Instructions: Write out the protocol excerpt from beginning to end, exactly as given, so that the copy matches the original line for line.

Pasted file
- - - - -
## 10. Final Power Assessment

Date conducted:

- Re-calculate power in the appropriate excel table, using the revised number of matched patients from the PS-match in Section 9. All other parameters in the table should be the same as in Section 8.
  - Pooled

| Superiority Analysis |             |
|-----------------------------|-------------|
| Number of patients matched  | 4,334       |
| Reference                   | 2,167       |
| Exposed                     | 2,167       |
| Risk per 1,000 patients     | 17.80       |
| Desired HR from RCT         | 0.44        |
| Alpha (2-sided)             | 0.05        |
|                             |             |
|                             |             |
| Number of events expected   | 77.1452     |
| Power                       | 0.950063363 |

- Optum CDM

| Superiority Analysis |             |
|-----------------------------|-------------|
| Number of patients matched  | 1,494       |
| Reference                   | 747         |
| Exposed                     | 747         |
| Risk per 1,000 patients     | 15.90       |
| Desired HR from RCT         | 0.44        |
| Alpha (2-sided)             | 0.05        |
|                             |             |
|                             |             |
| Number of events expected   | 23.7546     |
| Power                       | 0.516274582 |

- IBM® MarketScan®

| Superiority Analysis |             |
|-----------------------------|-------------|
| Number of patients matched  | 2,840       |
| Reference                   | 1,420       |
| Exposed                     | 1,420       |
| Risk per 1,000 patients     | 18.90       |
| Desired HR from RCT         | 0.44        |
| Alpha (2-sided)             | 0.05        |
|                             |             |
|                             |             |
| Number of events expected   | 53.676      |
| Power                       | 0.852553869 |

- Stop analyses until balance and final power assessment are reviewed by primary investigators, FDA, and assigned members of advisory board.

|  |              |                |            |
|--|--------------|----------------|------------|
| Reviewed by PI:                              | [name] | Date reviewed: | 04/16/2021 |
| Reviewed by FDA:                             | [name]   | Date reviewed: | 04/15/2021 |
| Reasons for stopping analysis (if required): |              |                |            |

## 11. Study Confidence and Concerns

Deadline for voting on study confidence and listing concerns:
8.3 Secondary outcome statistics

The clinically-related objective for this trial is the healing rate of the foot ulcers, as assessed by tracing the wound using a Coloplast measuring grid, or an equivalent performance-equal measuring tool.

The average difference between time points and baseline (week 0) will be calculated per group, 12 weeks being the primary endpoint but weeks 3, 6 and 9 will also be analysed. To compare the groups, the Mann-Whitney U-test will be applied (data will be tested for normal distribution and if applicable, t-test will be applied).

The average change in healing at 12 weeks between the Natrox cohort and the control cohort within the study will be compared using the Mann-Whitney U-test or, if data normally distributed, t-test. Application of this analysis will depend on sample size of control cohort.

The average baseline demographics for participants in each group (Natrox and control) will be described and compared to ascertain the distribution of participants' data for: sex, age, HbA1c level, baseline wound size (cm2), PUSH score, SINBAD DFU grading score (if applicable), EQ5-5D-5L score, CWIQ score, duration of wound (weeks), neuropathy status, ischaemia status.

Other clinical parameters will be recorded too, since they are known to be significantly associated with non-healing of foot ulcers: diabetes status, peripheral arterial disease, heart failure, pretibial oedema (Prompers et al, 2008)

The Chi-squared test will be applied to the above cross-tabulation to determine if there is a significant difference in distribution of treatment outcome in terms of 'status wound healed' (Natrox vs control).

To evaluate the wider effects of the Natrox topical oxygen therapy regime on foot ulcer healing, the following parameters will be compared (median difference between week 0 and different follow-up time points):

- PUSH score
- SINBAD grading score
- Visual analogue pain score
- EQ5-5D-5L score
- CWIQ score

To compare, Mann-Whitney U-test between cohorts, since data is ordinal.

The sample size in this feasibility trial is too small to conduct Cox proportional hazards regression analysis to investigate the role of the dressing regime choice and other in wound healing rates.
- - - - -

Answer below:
## 10. Final Power Assessment

Date conducted:

- Re-calculate power in the appropriate excel table, using the revised number of matched patients from the PS-match in Section 9. All other parameters in the table should be the same as in Section 8.
  - Pooled

| Superiority Analysis |             |
|-----------------------------|-------------|
| Number of patients matched  | 4,334       |
| Reference                   | 2,167       |
| Exposed                     | 2,167       |
| Risk per 1,000 patients     | 17.80       |
| Desired HR from RCT         | 0.44        |
| Alpha (2-sided)             | 0.05        |
|                             |             |
|                             |             |
| Number of events expected   | 77.1452     |
| Power                       | 0.950063363 |

- Optum CDM

| Superiority Analysis |             |
|-----------------------------|-------------|
| Number of patients matched  | 1,494       |
| Reference                   | 747         |
| Exposed                     | 747         |
| Risk per 1,000 patients     | 15.90       |
| Desired HR from RCT         | 0.44        |
| Alpha (2-sided)             | 0.05        |
|                             |             |
|                             |             |
| Number of events expected   | 23.7546     |
| Power                       | 0.516274582 |

- IBM® MarketScan®

| Superiority Analysis |             |
|-----------------------------|-------------|
| Number of patients matched  | 2,840       |
| Reference                   | 1,420       |
| Exposed                     | 1,420       |
| Risk per 1,000 patients     | 18.90       |
| Desired HR from RCT         | 0.44        |
| Alpha (2-sided)             | 0.05        |
|                             |             |
|                             |             |
| Number of events expected   | 53.676      |
| Power                       | 0.852553869 |

- Stop analyses until balance and final power assessment are reviewed by primary investigators, FDA, and assigned members of advisory board.

|  |              |                |            |
|--|--------------|----------------|------------|
| Reviewed by PI:                              | [name] | Date reviewed: | 04/16/2021 |
| Reviewed by FDA:                             | [name]   | Date reviewed: | 04/15/2021 |
| Reasons for stopping analysis (if required): |              |                |            |

## 11. Study Confidence and Concerns

Deadline for voting on study confidence and listing concerns:
8.3 Secondary outcome statistics

The clinically-related objective for this trial is the healing rate of the foot ulcers, as assessed by tracing the wound using a Coloplast measuring grid, or an equivalent performance-equal measuring tool.

The average difference between time points and baseline (week 0) will be calculated per group, 12 weeks being the primary endpoint but weeks 3, 6 and 9 will also be analysed. To compare the groups, the Mann-Whitney U-test will be applied (data will be tested for normal distribution and if applicable, t-test will be applied).

The average change in healing at 12 weeks between the Natrox cohort and the control cohort within the study will be compared using the Mann-Whitney U-test or, if data normally distributed, t-test. Application of this analysis will depend on sample size of control cohort.

The average baseline demographics for participants in each group (Natrox and control) will be described and compared to ascertain the distribution of participants' data for: sex, age, HbA1c level, baseline wound size (cm2), PUSH score, SINBAD DFU grading score (if applicable), EQ5-5D-5L score, CWIQ score, duration of wound (weeks), neuropathy status, ischaemia status.

Other clinical parameters will be recorded too, since they are known to be significantly associated with non-healing of foot ulcers: diabetes status, peripheral arterial disease, heart failure, pretibial oedema (Prompers et al, 2008)

The Chi-squared test will be applied to the above cross-tabulation to determine if there is a significant difference in distribution of treatment outcome in terms of 'status wound healed' (Natrox vs control).

To evaluate the wider effects of the Natrox topical oxygen therapy regime on foot ulcer healing, the following parameters will be compared (median difference between week 0 and different follow-up time points):

- PUSH score
- SINBAD grading score
- Visual analogue pain score
- EQ5-5D-5L score
- CWIQ score

To compare, Mann-Whitney U-test between cohorts, since data is ordinal.

The sample size in this feasibility trial is too small to conduct Cox proportional hazards regression analysis to investigate the role of the dressing regime choice and other in wound healing rates.